Stewart J. (2015) Formes de pensée, formes de vie sociale: Une enquête à propos de l’origine des catégories. Intellectica 63: 93–124. https://cepa.info/7326
Formes de pensée, formes de vie sociale: Une enquête à propos de l’origine des catégories. [Forms of thought, forms of social life: An enquiry into the origins of conceptual categories]
Intellectica 63: 93–124.
Fulltext at https://cepa.info/7326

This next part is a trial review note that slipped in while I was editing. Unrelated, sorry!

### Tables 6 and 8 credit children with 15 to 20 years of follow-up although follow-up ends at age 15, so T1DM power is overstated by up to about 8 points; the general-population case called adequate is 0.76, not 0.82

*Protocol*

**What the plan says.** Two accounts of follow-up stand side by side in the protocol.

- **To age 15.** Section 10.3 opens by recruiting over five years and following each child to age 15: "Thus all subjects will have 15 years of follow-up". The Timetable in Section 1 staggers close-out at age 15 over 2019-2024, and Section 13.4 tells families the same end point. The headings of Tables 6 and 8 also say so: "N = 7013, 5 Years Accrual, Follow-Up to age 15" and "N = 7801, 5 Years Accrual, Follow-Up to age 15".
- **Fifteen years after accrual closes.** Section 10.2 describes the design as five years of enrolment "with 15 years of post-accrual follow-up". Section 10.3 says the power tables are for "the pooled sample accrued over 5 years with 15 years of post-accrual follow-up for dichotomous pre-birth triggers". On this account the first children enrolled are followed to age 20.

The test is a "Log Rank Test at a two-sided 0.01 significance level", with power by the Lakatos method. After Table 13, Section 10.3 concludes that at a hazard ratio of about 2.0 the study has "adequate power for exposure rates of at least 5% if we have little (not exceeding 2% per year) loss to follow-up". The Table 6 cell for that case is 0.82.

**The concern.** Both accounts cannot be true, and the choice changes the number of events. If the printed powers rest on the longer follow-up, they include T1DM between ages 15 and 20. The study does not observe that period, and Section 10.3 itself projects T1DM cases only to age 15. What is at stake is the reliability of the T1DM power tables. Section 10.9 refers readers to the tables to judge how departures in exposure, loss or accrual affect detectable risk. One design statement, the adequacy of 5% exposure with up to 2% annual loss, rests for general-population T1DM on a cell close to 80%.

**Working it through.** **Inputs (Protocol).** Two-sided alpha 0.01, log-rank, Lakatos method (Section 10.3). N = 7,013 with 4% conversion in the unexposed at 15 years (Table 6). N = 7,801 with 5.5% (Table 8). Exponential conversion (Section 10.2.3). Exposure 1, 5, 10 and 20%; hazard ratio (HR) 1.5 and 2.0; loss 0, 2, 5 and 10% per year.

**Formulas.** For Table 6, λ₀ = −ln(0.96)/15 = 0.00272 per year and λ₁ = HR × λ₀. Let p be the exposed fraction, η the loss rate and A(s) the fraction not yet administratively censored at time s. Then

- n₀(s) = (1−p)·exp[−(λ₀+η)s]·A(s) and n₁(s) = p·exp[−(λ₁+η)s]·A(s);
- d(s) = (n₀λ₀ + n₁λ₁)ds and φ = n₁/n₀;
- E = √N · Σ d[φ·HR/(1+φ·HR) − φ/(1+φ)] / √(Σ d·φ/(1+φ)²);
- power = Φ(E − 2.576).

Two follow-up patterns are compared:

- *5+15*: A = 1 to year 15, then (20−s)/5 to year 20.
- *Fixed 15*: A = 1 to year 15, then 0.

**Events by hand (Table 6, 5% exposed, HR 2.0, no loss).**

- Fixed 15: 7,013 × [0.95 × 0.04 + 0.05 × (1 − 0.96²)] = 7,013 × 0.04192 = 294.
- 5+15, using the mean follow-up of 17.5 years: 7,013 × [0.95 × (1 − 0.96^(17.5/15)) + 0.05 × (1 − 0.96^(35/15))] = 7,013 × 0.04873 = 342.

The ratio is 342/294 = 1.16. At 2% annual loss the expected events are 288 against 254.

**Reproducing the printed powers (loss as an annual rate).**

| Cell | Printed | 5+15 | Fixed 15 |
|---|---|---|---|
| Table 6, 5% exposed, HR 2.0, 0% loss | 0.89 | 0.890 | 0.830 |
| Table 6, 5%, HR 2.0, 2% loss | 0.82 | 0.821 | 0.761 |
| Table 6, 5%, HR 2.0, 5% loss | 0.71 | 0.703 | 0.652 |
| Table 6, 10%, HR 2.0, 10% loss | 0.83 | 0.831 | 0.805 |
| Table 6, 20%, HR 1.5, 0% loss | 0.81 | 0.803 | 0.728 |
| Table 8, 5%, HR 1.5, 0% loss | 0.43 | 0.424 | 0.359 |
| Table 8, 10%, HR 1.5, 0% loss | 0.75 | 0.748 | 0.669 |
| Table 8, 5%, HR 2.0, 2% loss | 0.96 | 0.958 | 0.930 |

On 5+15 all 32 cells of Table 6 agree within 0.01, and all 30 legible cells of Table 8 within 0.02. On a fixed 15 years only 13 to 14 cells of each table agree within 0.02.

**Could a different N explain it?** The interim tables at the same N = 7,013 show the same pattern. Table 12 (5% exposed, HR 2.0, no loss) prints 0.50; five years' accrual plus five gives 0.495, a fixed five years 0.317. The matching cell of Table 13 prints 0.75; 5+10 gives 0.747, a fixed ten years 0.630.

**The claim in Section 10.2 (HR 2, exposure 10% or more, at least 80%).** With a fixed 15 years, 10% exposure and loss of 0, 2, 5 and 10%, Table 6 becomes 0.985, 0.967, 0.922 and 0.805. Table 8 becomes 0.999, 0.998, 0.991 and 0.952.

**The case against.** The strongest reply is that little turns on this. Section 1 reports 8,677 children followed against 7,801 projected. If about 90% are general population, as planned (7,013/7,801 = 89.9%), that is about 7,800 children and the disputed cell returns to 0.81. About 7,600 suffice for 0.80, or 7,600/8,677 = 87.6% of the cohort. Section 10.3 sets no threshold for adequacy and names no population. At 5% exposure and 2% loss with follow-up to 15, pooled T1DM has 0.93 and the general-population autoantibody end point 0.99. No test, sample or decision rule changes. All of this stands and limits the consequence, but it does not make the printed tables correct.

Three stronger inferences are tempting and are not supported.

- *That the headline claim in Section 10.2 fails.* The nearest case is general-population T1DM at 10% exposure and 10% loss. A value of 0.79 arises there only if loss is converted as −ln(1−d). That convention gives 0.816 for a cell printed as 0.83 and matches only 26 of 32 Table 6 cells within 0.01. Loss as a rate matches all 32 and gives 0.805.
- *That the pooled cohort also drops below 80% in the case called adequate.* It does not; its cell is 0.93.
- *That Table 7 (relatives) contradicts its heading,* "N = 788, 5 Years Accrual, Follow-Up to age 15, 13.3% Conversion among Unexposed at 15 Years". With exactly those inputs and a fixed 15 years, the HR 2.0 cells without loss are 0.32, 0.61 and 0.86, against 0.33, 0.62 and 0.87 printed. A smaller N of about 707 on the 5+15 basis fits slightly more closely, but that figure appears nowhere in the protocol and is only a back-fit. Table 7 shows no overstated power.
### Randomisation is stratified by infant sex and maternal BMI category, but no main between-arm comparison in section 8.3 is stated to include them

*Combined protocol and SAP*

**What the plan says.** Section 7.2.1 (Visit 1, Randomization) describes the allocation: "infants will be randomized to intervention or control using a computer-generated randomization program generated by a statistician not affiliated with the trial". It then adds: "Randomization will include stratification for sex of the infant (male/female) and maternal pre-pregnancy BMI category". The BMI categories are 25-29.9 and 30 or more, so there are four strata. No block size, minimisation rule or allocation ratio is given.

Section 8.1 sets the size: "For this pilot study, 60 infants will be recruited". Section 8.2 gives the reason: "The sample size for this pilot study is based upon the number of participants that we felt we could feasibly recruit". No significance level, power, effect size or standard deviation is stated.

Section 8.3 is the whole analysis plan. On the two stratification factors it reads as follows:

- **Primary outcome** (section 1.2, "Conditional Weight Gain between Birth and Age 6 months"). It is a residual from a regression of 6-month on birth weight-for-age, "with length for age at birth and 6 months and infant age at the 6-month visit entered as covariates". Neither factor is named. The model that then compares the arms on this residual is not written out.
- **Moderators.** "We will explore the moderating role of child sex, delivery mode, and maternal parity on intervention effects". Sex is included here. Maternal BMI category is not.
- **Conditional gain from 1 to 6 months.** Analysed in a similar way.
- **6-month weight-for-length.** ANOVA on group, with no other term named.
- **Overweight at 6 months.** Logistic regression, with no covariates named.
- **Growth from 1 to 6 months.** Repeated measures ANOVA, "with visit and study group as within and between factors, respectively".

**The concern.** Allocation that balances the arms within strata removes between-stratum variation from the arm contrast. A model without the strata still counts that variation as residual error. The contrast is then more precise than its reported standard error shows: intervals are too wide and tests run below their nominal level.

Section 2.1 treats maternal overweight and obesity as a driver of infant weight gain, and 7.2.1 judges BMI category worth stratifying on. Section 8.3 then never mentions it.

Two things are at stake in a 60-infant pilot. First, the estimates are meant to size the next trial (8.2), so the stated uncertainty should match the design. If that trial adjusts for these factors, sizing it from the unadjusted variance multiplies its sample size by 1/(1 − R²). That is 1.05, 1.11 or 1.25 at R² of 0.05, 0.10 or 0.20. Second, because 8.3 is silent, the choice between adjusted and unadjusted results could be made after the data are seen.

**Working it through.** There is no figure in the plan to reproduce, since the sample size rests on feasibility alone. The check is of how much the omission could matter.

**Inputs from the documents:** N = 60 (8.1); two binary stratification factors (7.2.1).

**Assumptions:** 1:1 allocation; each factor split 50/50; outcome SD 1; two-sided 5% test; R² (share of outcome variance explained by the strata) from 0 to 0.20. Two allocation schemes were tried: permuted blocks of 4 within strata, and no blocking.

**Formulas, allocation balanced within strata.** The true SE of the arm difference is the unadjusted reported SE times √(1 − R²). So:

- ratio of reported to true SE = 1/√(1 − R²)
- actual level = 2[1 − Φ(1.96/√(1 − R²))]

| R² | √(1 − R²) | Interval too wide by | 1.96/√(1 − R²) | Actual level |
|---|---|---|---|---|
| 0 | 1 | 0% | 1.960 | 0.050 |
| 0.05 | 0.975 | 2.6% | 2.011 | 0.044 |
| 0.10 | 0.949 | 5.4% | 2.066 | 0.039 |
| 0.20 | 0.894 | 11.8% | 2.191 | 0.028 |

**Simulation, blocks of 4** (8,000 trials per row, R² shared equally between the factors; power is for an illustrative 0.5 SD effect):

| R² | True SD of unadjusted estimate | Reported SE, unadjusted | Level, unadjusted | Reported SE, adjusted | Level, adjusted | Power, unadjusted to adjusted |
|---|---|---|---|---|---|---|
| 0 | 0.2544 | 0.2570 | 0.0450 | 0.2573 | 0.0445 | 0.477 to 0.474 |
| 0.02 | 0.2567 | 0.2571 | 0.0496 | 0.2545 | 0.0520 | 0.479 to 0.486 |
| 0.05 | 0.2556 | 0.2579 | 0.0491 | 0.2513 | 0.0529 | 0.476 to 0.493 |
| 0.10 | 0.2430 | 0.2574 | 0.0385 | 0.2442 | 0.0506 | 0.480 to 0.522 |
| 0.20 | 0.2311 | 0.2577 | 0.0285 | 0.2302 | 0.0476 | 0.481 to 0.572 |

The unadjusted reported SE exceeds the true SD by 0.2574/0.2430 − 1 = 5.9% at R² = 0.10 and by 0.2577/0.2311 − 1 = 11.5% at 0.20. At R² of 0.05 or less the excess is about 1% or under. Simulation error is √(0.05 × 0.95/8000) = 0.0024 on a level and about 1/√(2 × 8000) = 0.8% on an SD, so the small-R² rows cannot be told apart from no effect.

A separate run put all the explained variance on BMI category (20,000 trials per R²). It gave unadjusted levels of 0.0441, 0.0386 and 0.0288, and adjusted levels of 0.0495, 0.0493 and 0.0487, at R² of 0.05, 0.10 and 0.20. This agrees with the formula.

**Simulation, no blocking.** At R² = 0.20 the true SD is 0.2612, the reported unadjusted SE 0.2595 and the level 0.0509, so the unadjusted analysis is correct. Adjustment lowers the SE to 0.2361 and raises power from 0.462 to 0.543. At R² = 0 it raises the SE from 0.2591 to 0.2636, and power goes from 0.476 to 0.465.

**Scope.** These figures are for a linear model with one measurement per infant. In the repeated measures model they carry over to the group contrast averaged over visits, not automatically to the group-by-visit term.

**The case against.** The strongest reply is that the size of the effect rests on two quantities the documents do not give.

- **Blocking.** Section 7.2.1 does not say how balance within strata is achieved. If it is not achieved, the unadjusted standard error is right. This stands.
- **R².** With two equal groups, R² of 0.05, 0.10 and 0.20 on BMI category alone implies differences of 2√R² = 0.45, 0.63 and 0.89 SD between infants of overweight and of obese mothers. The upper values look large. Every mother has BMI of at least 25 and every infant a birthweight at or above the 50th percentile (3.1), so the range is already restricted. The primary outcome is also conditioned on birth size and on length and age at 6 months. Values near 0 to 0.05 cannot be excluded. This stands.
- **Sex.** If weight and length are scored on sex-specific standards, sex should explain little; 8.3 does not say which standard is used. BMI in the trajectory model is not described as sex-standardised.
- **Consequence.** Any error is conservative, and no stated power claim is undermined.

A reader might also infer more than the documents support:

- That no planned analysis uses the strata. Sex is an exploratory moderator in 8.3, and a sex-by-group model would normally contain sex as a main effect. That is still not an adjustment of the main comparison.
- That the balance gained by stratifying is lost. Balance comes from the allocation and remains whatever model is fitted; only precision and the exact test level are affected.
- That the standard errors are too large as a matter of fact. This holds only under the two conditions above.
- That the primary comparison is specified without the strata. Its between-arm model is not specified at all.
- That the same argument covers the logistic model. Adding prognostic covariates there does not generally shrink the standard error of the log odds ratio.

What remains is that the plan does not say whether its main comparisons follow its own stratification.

Cognitive Science, in all its forms, has up until now largely ignored the social dimension of human cognition. This article seeks to examine the hypothesis, initially formulated by Durkheim a century ago, according to which the main categories which render conceptual thought possible may have a social origin. Durkheim illustrated his thesis, on convincing fashion, by studying aboriginal Australian societies. The aim of the present article is to extend this hypothesis to include the conceptual categories at the basis of Western philosophy and science: first with the ancient Greeks, then at the Renaissance. These non-empirical concepts are those of abstract space (Euclidean space, perfectly homogeneous in all dimensions); time (conceived as spatialized in linear fashion); and the twelve logical categories (equality, abstract quantity, primary and secondary properties, the continuous and the discrete, the transcendental.… ). The German Marxist Alfred Sohn-Rethel has put forward the hypothesis that the root of these conceptual categories is to be found in the abstraction of economic exchange. This hypothesis will be supported by examining the concomitant emergence of new social structures and new forms of conceptual thought over the course of history. Particular attention will be paid to the period of the Renaissance, which saw the emergence both of Capitalism and of modern science; and to the contemporary period, where the form of social life is dominated by financial speculation which goes together with an automation of the processes of production. In conclusion, the article pleads for an enlargement of Cognitive Science, and in particular the nascent paradigm of Enaction, so as to include the dimensions of sociology and anthropology.